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Rhymes With "Very": One-time Bendite Mare Wakefield gives us a lesson in pronunciation and American 

Mare's got peeps in Bend. We'd like to spend a little time here discussing singer/songwriter Mare Wakefield and why you insist on mispronouncing her

click to enlarge Mare's got peeps in Bend.
  • Mare's got peeps in Bend.
Mare's got peeps in Bend. We'd like to spend a little time here discussing singer/songwriter Mare Wakefield and why you insist on mispronouncing her name. While on paper, it looks like Wakefield's first name should rhyme with "hair" or "bear," but in fact when said aloud, her name is the world that belongs in the following blanks: Peter, Paul and _________ or the Virgin _________, or perhaps ________ Kate and Ashley Olsen. Some

Central Oregonians, might however, not have been caught off guard by the intentionally quirky and seemingly erroneous spelling of the Nashville-based artist's name. Those who've been here for a few decades (don't all raise your hands at once) might remember Wakefield as part of the band Sister Southpaw, a Bend-based troupe from the early 1990s. Or perhaps more recently, you might remember her set at the Silver Moon Brewing Co. last fall, a venue she's returning to on Wednesday during a grueling cross-country tour.

Wakefield doesn't take offense to the mispronunciations, seeing as how she changed the spelling in her teens in an effort to set herself apart. But as a singer/songwriter living in Nashville, a town with a guitar strumming folkie at every turn, setting oneself apart isn't a bad idea.

"What it does to you musically to be in a town like Nashville where everyone is a musician is make you really push yourself because the bar is set really high," says Wakefield over the phone upon her arrival in Tucson after a flat and hot trek across West Texas and New Mexico.

Wakefield, a graduate of the Berklee College of Music in Boston still speaks as if her education is still in progress. She even goes as far as to describe her life in Nashville as just another part of songwriting education.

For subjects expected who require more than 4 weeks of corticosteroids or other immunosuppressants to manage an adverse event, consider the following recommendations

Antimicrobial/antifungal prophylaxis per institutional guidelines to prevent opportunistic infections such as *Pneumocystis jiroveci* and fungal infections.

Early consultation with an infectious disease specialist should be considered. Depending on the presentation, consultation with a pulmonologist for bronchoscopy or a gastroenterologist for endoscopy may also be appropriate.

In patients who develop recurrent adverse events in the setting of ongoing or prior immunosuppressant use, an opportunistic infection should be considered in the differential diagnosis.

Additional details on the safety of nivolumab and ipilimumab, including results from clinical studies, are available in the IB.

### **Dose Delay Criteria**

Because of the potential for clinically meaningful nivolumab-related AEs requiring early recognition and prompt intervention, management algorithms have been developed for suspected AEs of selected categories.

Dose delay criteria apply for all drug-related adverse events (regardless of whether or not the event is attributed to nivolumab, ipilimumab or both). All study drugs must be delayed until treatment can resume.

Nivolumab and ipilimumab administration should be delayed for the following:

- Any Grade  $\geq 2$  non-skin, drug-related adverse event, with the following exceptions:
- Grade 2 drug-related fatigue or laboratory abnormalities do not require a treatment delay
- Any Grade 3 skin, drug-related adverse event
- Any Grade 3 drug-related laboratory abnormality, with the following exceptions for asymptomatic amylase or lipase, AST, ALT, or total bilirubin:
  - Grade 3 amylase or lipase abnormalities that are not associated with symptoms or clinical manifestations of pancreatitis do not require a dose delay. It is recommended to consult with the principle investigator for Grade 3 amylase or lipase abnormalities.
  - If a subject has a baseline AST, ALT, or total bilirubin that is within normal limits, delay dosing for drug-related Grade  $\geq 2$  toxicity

"I've called it grad school for songwriters, and I think that's a good way to think about it," Wakefield says, "Living there has pushed me to get better."

In support of her new record Ironwood, which hit the streets just this month, Wakefield is pounding the pavement with a tour of pubs, clubs, and cafes from the South to the Northwest and back again over the course of the next month. Riding shotgun on the trip is her husband Nomad Ovunc, who plays keys and bass onstage for Wakefield's cerebral and soulful tracks from the new album, as well as her road-tested earlier work.

Wakefield's songs are softly wrapped in Americana sensibilities and classically folksy lyrics, yet bear enough emotion and originality to set her apart from the coffee shop crowd. When asked about her songwriting process, she claims the same approach that Paul McCartney said he employed for "Yesterday"- just wake up and start playing.

"The most recent couple songs have been early in the morning and waking up and coming out of that half-conscious dream state. Some of my favorite songs were written when I wake up with a melody from my dream," Wakefield says.

That sounds pretty simple, almost too simple, but if that's what brings forth the Americana gold Wakefield rolls out, then there's no use messing with it. Now, if only it were that simple to get people to pronounce her name correctly.

Mare Wakefield
8pm Wednesday, May 21. Silver Moon Brewing Co. 24 NW Greenwood Ave., 388-8331.   


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